WHAT THE HOUSE should do now with the balanced-budget amendment to the debt-ceiling bill is what the world's greatest deliberative body did not do: take some time. The amendment has gone to conference, but committees can still hold hearings and the Democrats can work out a party position. It is still a little hard to know what to make of this legislation. On one level, it is all ploy; here are serious men and women gravely creating a kind of robot to do in their names in the future what they have all the power and supposed will in the world to do for themselves right now. But fiscal R2D2 would be a powerful creature if they ever switched it on. The amendment's implications need to be better understood and its fuzzy sections clarified. The Democrats may be able to do themselves and the public both some good.
There are three main arguments against the legislation. The first is that there is no need and could even be some harm in taking the budget all the way to balance as the amendment would ultimately do -- that taking too much money out of the public sector could have some unwanted distributional effects and that, if the current expansion gives way to recession as it likely will in the next year or two, deficit-reduction could be just the wrong medicine.
It could, of course -- but does anyone really want to argue that, in a world of $200 billion deficits, fiscal policy is not stimulative enough? There are two great instruments for managing the economy, fiscal policy and monetary policy -- taxes, spending and the deficit, on the one hand, ease of credit and interest rates, on the other. President Reagan, for all his reputation as a budget-cutter, has been an unregenerate hot-rodder on the fiscal side since taking office. The deficits, born of his tax cuts and defense buildup, are residue and proof of that. The Federal Reserve Board, which controls monetary policy, has felt compelled to respond by standing on the brakes. That is why interest rates are still so high, and one reason for the overvaluation of the dollar. If fiscal policy were eased, so could monetary policy be. The Fed could help fend off recession.
Imagine a world in which long-term interest rates were back around 5 or 6 percent and U.S. products were regaining their competitiveness in world markets. The real macroeconomic risks lie with present policy. If the economy falters Congress ought to be able to adjust, but the problem right now is all in the opposite direction. In the Senate the amendment was carefully revised to make it unlikely that any serious cutting would have to occur this year, or before next year's elections. That was the wrong way to go.
There is also a constitutional argument against the amendment -- that it would cede too much power over spending to the president, since if he and Congress failed to hit the deficit target in any year, he would be empowered and, in fact, required to cut spending in certain ways to stay on track. Sponsors dispute this on grounds the legislation stipulates how spending would be cut and the president could not deviate from congressional priorities; they say his function would be ministerial. The amendment was tightened on the Senate floor in an effort to make sure of this.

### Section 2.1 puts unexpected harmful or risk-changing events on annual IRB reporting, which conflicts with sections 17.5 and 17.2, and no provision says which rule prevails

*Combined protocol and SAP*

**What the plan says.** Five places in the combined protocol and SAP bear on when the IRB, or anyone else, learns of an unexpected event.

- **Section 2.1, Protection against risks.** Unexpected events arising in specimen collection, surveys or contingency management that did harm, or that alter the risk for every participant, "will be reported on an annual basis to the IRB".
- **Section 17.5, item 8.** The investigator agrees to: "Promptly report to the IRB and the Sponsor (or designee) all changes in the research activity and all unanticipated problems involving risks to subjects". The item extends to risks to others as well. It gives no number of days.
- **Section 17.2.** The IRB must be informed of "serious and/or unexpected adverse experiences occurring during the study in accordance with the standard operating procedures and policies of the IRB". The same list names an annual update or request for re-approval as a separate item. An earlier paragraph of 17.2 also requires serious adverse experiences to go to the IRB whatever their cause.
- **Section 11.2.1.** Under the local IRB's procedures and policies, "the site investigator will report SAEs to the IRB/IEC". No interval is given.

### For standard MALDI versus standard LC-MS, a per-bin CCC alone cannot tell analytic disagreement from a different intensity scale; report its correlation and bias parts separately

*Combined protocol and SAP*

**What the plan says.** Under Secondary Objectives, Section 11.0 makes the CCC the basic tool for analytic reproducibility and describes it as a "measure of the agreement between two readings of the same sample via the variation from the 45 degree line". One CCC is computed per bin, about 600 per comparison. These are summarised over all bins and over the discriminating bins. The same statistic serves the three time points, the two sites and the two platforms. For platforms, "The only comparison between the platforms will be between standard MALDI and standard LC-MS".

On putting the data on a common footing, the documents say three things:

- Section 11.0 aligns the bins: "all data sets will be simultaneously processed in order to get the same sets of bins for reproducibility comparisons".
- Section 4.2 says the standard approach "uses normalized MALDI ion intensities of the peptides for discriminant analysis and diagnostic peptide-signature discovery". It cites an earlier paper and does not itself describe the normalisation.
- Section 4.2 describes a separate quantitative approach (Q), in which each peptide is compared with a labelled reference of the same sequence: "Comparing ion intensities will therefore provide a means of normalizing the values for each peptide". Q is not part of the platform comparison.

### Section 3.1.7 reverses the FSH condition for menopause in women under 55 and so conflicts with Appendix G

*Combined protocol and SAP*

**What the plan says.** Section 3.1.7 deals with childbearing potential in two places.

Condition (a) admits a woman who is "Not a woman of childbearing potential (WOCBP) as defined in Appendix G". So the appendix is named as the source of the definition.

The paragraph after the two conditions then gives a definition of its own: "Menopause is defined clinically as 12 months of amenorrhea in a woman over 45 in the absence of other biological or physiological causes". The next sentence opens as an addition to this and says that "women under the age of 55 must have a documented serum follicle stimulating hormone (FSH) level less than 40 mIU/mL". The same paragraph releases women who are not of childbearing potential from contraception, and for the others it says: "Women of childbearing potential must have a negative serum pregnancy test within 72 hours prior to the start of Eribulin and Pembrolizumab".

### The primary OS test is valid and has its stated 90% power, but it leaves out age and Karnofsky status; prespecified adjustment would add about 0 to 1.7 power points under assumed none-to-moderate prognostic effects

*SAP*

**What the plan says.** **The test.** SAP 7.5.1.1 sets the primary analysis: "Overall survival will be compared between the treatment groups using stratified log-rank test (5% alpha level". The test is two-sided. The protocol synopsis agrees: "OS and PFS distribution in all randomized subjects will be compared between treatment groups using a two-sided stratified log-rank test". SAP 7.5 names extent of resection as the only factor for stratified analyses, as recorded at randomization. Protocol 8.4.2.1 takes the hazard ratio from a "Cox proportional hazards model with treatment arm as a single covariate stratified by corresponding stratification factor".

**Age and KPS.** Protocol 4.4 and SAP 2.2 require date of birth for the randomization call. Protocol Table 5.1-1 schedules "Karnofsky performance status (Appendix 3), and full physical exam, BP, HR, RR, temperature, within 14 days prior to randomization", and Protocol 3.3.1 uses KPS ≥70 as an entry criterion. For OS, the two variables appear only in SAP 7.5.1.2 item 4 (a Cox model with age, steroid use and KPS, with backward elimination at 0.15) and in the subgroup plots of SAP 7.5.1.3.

The real argument is the third one, over the nature of spending cuts required. That has been the issue between the president and his opponents all along; he wants the deficit brought down by cuts in domestic spending programs, they want the burden spread to defense and taxes. The amendment tries to ensure such a spread by taking hostages. In its original form it would have required him, if he and Congress failed to hit their deficit target in any year, to make cuts in Social Security and defense as well as the rest of the budget. The idea was that he would probably finally agree to a tax increase rather than do this; at least he would have to choose. The Senate then lost its nerve and exempted Social Security. Meanwhile, the president, in embracing the amendment, has never acknowledged how it might affect defense, the only hostage left. We would feel a lot more comfortable if all sides agreed how the amendment might affect the defense accounts. The House needs to elicit this.
The other great area of uncertainty involves the leading programs for the poor -- Medicaid and food stamps, the two largest, and Aid to Families with Dependent Children, the largest in which aid is given in cash. Whether and under what terms these might be subject to cuts is still not clear. Everyone understands the politics of exempting Social Security from the amendment. But it is just plain wrong to set aside Social Security benefits, which go in important part to the middle class, while cutting benefits for the poor -- and everyone understands that too. The House has a lot of tidying-up to do.